Early in the 15th century it was recorded that St Mary’s had four bells. The tower now houses eight bells that with their hangings weigh nearly seven tons. They are all dated, the earliest being 1606. More historical details are included in our tour of St Mary’s.

 

The bells are rung for Sunday services and for weddings and other special occasions as they have been for several hundred years. Historic events celebrated, included the fall of Quebec 1759 (for which the bell ringers were given six shillings) and Queen Victoria’s Diamond Jubilee in 1887 (when they received only five shillings for ringing for three hours!). During the Second World War the bells were silent, but were rung to celebrate Victory on 5 May 1945. There was a special peal for the coronation in 1953 and more recently the bells were rung as part of the nation-wide “Ring in 2000″ at mid-day on 1st January 2000. A full peal was rung to mark the Queen Mother’s 100th birthday and 2000 changes were rung in November 2000 to celebrate the millennium.

About bells

Church bells are cast from an alloy of copper and tin, which enables the bell to produce a resonant sound whilst also making it strong enough to withstand being struck repeatedly by the clapper.

A ring of bells in a tower ranges in number from 3 to 16, although it is usually 6 or 8. The lightest bell is called the treble and the heaviest the tenor. The weight of bells varies between towers. In the Surrey Association area, the lightest tenor bell, at St Andrew’s Lambeth is 3cwt, whilst the heaviest at Southwark Cathedral is 48cwt (the same as three small cars). The highest and heaviest ringing peal in the world is in Liverpool’s Anglican Cathedral, with 14 bells. The largest, Great George, weighing nearly 14.75 tons is not used for change ringing!

Bell ringers

Bell ringers are a true cross section of society. All backgrounds, ages and occupations are represented, bound together by their common interest in ringing. In addition to exercising the mind and body, bell ringing is an excellent social activity.

No qualifications are necessary; ringers do not have to be big, strong or musical, although a sense of rhythm helps. Ringers do not have to be church members, although many are. Many ringers belong to one church and ring in another.

Most ringers enjoy the social side of meeting friends at least once a week at practice (and in the pub afterwards!) and many towers arrange ‘ringing outings’, to visit and ring at other churches.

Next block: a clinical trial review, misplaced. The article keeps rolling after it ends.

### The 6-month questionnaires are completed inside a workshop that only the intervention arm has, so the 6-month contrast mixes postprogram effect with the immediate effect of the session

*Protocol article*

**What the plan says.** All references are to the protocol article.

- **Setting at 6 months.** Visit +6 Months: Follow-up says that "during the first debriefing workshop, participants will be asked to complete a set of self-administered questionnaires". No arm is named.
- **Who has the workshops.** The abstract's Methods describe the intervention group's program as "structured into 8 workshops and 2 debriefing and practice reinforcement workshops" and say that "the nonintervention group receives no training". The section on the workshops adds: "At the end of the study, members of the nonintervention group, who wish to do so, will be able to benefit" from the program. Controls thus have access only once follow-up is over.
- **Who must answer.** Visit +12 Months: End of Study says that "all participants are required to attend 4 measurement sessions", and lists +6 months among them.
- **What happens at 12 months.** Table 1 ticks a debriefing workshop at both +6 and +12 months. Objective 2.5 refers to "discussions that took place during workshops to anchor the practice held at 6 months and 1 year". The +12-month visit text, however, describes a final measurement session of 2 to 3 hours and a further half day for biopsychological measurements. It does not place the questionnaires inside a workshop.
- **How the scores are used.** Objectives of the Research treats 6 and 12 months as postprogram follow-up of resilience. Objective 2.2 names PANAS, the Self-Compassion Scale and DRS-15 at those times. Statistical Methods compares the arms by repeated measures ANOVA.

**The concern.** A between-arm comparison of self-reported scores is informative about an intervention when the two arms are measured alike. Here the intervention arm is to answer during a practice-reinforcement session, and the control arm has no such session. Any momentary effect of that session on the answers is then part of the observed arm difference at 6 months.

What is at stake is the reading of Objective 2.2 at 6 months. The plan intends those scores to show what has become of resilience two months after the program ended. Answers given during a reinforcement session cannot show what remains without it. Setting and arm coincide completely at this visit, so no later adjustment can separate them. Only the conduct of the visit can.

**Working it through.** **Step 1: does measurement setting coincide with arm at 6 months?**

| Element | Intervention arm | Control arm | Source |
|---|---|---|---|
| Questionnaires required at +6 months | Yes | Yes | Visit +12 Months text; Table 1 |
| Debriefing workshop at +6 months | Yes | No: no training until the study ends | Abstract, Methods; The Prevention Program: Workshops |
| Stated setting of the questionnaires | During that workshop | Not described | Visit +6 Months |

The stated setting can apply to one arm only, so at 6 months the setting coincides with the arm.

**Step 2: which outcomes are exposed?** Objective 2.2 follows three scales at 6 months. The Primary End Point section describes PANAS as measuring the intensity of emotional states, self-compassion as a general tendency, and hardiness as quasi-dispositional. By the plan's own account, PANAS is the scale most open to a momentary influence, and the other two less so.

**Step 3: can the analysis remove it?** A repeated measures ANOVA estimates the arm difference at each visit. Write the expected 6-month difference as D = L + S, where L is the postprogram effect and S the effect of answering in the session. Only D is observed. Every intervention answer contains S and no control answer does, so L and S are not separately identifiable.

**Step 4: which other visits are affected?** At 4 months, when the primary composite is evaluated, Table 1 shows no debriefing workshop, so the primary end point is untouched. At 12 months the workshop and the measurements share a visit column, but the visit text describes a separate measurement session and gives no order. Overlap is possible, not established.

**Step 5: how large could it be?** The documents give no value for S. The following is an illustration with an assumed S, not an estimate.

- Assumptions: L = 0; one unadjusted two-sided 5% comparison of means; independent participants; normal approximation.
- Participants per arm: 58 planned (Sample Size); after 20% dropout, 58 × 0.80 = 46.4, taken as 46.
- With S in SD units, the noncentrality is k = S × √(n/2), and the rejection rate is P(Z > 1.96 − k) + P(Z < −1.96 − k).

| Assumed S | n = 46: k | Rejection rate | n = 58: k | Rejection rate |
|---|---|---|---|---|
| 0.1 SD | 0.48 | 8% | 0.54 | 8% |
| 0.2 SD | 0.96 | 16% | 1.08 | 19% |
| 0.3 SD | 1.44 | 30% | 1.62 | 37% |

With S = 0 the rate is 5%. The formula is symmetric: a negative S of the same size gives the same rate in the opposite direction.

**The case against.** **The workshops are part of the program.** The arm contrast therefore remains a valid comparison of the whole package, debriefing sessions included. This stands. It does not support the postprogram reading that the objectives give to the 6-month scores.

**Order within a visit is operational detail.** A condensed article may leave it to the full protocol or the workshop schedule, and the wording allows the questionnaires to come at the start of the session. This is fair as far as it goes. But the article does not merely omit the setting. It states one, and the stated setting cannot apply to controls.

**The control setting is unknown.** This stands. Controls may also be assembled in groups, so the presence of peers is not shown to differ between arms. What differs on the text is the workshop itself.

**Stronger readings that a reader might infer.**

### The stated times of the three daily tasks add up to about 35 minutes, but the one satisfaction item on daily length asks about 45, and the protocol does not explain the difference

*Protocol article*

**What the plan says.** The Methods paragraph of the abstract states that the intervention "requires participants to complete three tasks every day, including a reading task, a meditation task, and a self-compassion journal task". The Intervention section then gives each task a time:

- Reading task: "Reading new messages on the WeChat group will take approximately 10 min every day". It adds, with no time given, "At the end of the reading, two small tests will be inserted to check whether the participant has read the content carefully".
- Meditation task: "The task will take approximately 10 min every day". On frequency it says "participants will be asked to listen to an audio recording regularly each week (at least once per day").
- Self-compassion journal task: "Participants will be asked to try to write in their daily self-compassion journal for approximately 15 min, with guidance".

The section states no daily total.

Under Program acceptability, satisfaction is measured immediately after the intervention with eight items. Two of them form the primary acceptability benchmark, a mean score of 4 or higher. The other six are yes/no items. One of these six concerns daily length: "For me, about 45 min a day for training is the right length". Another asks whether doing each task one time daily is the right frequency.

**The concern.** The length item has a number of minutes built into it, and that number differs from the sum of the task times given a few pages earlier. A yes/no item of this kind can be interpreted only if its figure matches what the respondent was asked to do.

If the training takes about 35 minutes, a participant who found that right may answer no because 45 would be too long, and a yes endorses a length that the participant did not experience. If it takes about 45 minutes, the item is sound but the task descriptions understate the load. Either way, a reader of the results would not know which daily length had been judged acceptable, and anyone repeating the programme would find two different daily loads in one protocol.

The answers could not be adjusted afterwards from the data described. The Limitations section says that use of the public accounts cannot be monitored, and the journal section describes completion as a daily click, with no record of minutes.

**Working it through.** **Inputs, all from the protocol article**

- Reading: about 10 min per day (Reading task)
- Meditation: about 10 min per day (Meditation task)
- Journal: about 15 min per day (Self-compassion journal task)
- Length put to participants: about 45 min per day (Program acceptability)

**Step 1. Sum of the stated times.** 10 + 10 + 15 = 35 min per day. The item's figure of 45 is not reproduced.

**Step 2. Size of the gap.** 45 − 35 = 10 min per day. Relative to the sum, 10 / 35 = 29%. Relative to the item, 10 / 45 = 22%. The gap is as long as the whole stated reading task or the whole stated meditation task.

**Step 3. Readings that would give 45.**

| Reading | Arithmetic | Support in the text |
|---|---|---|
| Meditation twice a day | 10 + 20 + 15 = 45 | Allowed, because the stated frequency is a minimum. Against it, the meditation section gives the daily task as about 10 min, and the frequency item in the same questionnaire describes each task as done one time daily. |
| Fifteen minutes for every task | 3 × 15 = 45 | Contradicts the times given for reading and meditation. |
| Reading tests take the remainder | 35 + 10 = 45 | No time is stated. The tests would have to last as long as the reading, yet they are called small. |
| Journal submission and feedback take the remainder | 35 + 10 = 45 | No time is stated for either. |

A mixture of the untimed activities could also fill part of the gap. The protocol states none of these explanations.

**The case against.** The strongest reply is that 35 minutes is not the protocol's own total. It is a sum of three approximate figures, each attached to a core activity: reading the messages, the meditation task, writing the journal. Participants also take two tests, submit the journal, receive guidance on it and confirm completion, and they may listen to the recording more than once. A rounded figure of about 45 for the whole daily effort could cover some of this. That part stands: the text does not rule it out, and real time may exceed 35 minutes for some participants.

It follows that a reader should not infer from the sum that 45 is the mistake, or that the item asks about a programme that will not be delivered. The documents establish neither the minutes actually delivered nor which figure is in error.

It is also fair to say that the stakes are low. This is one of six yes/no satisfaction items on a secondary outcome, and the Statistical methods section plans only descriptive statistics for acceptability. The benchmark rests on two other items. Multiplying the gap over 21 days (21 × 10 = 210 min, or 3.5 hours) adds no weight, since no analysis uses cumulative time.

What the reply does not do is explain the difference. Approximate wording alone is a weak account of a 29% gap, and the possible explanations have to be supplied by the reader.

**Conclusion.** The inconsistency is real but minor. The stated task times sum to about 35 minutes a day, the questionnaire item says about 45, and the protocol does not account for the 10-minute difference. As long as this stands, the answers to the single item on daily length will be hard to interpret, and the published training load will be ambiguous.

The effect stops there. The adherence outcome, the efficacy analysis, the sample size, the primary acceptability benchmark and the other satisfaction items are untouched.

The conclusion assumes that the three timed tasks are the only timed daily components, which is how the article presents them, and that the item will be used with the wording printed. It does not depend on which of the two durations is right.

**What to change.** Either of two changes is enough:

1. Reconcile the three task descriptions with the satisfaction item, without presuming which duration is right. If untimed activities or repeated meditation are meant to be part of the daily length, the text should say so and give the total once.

The Bell Ringers

New ringers are always welcome. Practice (and training) is on Friday evenings from 7:30 to 9:15pm and ringing on Sundays is 10:30-11:00am and 6:00-6:30pm.

For further information, contact David Misdeldine (01276) 505923

About church bell ringing

Church bell ringing is a thriving ancient English art that still plays an important part in community life.

Nationally there are about 40,000 ringers who regularly ring for Sunday services as well as for special occasions, anniversaries and weddings. But more ringers are always needed. Everyone is welcome to learn, no matter what their age or abilities. So if you are interested, read on.

The present method of ringing began in England in the 17th century. Before this bells were rung randomly, as still happens on the continent. Now bells were mounted on full wheels, allowing them to rotate through a full 360 degrees to produce each sound. This revolutionary approach meant that heavy bells could be precisely controlled with minimal physical effort. This heralded the start of ‘change ringing’, the ringing of bells in pre-defined patterns

How a bell is rung

Initially the bell mouth faces downwards. In this position the bell is said to be “down”. By pulling on the rope, which is attached to the wheel, the bell is gradually swung higher and higher.

When the bell swings round so far that the mouth faces upwards, it can be brought to rest or “stood”. Now the bell is said to be “up” and is ready for ringing.

With each pull of the rope the bell rotates a full circle, first one way and then the other. These two pulls, or strokes are given different names, the “backstroke” and the “handstroke”. At the end of each revolution the bell sounds once. (See a bell ringing.)

Call changes to methods

The bells start by ringing down the scale 1 2 3 4 5 6. This is called “Rounds”. To vary the tune, one of the ringers, the Conductor, will call a change in the order e.g. “3 follow 1″ would produce 1 3 2 5 4 6, then perhaps “5 follow 2″ giving 1 3 2 5 4 6. This is known as “Call Changes”.

Over the years, ringers have devised patterns such that each bell changes its position by no more than one place every time it rings. This system of arranging the changes is called “Method Ringing”.

There are many methods which vary from the simple to the very complex. Ringers memorise these methods by learning the “line”.

The maximum number of changes possible on 5 bells is 120 which take about 5 minutes to ring. On 12 bells there are 479,001,600 different changes. To ring all these would take 37 years, so you can see that method ringing can present some interesting challenges!